Lesson planning

As part of my methods class requirements for this quarter, I need to plan and write a lesson plan.  Although our professor suggested we pick a unit that we can use to teach spring quarter, we also have a teaching requirement in the fall.  I decided to pick a unit this quarter, instead, so that when I am teaching I can use material I developed myself.

The unit I’m working on covers the second half of a the chapter that introduces algebra students to solving equations.  I have only begun to work, but I’m already learning a lot.

1. Lesson planning takes a lot of time when you don’t know what you’re doing.  After at least ten hours of work, I have managed to develop a rough unit outline and very rough drafts of three lessons, with accompanying homework.  I have three more lessons, a review and chapter test to plan.

2. Collaborative planning has positive and negative sides.  On the plus side, it’s easy to get lots of ideas and feedback.  On the minus side, it’s easy to get lots of ideas and feedback.  Sometimes I get great ideas for a group task students can engage in.  Other times I am saddled with constraints required to meet the particular desires of other teachers in the Professional Learning Community (PLC – our planning group).  These constraints can sometimes conflict, making an already difficult task that much more work intensive.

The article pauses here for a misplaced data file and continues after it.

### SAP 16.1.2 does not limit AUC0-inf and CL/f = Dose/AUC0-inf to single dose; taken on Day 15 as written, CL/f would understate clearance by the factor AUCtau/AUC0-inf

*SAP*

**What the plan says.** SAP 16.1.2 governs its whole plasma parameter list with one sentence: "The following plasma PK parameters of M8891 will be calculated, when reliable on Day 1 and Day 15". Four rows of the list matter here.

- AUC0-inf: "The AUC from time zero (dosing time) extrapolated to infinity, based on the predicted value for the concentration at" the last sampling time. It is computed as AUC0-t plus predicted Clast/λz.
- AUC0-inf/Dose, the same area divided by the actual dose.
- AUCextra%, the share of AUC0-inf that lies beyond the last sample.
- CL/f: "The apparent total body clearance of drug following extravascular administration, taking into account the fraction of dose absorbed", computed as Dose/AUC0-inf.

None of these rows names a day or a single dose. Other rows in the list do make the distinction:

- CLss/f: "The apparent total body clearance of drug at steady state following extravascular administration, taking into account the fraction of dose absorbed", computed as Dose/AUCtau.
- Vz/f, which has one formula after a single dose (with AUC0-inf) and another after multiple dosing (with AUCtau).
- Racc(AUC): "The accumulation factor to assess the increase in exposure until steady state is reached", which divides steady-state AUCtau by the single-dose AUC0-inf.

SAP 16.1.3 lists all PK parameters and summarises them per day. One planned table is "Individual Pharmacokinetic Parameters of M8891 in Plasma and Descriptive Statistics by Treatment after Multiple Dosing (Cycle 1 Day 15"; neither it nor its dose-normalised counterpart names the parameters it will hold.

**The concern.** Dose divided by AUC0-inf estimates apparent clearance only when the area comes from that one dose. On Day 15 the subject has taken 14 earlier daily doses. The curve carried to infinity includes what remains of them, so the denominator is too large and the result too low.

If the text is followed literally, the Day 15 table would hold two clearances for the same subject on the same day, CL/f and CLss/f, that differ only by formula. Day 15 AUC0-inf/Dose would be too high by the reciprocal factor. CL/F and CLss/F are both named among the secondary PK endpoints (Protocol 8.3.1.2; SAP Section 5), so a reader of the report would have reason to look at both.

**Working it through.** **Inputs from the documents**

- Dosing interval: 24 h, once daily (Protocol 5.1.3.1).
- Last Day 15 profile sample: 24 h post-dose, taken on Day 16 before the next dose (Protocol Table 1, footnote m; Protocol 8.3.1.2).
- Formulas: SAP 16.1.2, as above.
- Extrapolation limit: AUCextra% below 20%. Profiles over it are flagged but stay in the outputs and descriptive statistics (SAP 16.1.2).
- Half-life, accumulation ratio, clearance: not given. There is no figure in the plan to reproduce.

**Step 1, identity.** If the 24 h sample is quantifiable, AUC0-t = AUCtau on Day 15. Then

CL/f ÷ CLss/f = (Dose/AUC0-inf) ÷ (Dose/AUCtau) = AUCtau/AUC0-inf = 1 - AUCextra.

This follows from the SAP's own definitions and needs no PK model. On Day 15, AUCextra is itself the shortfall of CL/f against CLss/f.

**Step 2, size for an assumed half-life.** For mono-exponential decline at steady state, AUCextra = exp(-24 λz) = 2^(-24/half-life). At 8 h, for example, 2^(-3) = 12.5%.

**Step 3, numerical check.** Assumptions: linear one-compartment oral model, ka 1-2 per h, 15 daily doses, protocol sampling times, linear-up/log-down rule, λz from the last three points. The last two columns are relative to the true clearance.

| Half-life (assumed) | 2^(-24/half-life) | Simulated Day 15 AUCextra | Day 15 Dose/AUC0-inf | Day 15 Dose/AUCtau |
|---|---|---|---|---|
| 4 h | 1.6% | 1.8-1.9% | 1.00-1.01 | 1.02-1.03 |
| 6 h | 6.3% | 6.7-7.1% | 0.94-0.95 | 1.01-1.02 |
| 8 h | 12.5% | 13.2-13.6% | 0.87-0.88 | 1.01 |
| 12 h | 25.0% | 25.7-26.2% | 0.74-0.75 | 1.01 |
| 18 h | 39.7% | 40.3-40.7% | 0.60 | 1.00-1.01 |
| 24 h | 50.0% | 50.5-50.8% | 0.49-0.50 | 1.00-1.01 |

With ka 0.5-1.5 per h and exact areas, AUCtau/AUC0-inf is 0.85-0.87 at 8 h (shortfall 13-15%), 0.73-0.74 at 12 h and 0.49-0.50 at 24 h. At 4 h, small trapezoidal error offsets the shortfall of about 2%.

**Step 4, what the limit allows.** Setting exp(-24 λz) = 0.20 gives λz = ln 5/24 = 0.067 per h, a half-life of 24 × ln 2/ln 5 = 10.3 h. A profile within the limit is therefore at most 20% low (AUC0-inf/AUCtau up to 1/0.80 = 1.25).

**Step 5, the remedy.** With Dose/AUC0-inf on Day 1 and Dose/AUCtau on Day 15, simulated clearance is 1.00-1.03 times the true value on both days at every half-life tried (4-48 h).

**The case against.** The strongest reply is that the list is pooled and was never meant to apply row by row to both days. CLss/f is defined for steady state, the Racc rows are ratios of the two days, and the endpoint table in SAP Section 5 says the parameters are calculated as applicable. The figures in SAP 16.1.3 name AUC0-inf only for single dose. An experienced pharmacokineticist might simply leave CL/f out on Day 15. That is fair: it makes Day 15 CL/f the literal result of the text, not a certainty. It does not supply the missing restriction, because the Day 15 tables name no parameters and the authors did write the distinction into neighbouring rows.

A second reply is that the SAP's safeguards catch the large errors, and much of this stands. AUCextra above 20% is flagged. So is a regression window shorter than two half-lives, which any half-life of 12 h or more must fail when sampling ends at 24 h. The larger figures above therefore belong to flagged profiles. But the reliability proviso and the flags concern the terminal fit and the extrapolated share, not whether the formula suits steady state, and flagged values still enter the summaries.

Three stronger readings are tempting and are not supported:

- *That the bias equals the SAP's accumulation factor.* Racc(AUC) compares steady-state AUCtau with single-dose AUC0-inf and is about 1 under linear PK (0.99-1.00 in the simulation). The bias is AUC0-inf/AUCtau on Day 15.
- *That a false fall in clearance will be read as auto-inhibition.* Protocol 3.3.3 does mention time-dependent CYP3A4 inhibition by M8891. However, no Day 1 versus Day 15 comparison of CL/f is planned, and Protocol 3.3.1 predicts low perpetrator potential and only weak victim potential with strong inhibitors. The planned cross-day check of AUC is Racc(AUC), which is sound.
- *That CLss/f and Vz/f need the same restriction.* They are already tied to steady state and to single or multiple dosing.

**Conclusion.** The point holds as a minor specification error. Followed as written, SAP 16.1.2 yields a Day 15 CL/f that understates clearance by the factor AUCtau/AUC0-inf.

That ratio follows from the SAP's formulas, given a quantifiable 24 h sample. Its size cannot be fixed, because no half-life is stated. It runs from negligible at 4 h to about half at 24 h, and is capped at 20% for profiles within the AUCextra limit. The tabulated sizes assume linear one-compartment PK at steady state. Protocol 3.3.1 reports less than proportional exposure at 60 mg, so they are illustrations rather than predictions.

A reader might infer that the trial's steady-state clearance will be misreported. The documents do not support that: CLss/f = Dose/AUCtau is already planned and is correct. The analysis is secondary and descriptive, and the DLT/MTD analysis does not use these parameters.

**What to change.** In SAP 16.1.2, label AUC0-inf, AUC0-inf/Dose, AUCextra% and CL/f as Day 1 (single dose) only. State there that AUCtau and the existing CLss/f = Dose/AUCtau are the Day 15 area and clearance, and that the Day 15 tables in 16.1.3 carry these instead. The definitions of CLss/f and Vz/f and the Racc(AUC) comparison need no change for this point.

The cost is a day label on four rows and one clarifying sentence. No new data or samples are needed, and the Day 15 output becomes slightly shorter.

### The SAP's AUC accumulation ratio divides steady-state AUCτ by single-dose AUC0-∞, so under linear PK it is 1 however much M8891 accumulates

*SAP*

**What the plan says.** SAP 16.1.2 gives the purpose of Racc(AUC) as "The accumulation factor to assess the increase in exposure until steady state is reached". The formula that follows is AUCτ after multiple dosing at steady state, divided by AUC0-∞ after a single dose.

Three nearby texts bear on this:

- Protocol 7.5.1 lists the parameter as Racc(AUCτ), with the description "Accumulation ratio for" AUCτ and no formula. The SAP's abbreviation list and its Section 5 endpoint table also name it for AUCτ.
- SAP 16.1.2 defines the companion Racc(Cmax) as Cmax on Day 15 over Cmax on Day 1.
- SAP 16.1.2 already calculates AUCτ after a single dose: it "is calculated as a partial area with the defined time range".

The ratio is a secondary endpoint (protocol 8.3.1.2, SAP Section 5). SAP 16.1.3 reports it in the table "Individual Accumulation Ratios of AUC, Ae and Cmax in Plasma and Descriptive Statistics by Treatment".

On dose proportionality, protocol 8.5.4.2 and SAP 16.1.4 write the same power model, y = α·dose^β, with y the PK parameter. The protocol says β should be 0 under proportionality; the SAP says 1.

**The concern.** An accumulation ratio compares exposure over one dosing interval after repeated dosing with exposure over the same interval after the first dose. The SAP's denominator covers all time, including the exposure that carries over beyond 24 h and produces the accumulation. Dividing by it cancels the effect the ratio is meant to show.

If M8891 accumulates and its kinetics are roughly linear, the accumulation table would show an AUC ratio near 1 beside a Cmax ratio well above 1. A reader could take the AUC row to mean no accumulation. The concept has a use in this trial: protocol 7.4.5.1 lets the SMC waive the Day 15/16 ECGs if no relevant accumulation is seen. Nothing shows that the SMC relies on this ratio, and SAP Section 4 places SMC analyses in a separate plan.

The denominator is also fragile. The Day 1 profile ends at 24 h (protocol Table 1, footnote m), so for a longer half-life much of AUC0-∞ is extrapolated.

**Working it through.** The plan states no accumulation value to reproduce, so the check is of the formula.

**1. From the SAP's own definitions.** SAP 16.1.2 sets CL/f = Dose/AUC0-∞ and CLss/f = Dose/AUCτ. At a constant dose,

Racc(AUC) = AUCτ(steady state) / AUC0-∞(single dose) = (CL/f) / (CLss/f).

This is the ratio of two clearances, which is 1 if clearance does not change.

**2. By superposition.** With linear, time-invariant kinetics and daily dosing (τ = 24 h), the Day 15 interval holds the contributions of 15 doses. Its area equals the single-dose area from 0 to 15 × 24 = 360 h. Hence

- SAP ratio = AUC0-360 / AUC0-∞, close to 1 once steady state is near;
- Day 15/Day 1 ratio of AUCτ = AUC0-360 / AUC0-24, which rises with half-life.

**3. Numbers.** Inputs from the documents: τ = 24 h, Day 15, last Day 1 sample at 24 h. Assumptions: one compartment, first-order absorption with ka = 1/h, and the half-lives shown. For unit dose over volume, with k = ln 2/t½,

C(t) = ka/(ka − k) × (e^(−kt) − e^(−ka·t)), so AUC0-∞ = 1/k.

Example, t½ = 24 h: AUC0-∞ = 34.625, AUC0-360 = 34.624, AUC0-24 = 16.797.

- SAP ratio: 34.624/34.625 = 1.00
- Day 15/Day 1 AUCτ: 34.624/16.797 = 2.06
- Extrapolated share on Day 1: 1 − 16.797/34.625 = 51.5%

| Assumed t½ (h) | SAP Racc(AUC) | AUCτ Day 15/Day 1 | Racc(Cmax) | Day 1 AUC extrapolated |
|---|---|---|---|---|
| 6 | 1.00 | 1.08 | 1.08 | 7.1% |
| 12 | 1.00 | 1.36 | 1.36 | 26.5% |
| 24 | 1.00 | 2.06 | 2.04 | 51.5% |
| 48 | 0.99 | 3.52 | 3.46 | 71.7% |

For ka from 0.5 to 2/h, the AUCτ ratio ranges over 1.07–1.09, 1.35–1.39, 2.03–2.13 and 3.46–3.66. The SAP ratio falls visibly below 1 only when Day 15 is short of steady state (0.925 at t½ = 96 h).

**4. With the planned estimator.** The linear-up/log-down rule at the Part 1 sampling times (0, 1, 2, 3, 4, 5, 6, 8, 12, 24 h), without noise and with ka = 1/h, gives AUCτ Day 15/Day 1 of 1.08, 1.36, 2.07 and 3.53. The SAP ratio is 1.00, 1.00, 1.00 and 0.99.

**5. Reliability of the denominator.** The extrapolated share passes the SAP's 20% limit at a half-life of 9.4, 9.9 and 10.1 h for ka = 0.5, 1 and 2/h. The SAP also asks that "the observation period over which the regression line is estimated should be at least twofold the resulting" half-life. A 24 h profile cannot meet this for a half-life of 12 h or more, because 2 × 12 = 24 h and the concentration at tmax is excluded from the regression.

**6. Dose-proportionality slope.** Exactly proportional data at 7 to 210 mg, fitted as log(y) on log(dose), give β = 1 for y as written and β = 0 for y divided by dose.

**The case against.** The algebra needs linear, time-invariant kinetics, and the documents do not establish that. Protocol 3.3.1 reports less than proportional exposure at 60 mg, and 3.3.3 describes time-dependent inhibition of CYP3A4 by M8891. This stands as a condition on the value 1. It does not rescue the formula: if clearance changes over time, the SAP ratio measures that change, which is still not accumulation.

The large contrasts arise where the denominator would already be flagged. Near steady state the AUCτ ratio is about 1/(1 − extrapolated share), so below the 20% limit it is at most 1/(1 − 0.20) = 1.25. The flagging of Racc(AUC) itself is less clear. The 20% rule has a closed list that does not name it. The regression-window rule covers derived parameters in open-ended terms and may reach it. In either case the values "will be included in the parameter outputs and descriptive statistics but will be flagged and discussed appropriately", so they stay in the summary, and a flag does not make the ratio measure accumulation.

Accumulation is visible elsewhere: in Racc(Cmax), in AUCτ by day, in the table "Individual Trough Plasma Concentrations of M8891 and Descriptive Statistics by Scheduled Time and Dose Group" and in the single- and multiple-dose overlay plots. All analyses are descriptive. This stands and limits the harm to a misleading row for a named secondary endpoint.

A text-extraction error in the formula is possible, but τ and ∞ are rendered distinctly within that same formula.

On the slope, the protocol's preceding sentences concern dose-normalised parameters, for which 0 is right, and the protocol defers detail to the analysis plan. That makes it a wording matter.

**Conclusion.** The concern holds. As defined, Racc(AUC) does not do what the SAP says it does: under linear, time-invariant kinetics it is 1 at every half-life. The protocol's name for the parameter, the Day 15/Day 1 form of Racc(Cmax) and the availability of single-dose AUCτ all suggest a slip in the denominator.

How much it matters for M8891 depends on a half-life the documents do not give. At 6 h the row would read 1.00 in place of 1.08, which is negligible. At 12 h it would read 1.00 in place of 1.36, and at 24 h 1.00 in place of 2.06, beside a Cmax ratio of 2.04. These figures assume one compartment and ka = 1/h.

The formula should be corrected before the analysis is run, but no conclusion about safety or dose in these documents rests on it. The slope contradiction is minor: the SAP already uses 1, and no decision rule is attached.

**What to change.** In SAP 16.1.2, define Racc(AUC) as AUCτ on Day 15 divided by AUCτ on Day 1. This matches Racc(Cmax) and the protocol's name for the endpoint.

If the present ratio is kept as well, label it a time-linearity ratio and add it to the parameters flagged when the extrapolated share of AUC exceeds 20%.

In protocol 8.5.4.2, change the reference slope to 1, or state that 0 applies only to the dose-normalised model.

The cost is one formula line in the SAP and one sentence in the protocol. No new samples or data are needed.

3. Lesson planning requires a level of organization much greater than I initially assumed.  I find that I have to keep in mind what material the students are likely to know from recent sections, what they might recall from previous years’ learning, where we’re going with the material, what sorts of contexts my students might resonate with, what the standards are, what might be tested, but on the chapter test and the End of Course state exam required for graduation.  If I were disorganized and did not have all this information readily at hand, planning well would be impossible.

I am very glad now that I decided to work on a unit plan for this quarter.  Next quarter I am required to take the lead in four of my classes for six weeks.  I hope to begin unit planning right away and continue it through the whole quarter, so that I have plenty of prepared material for that time.


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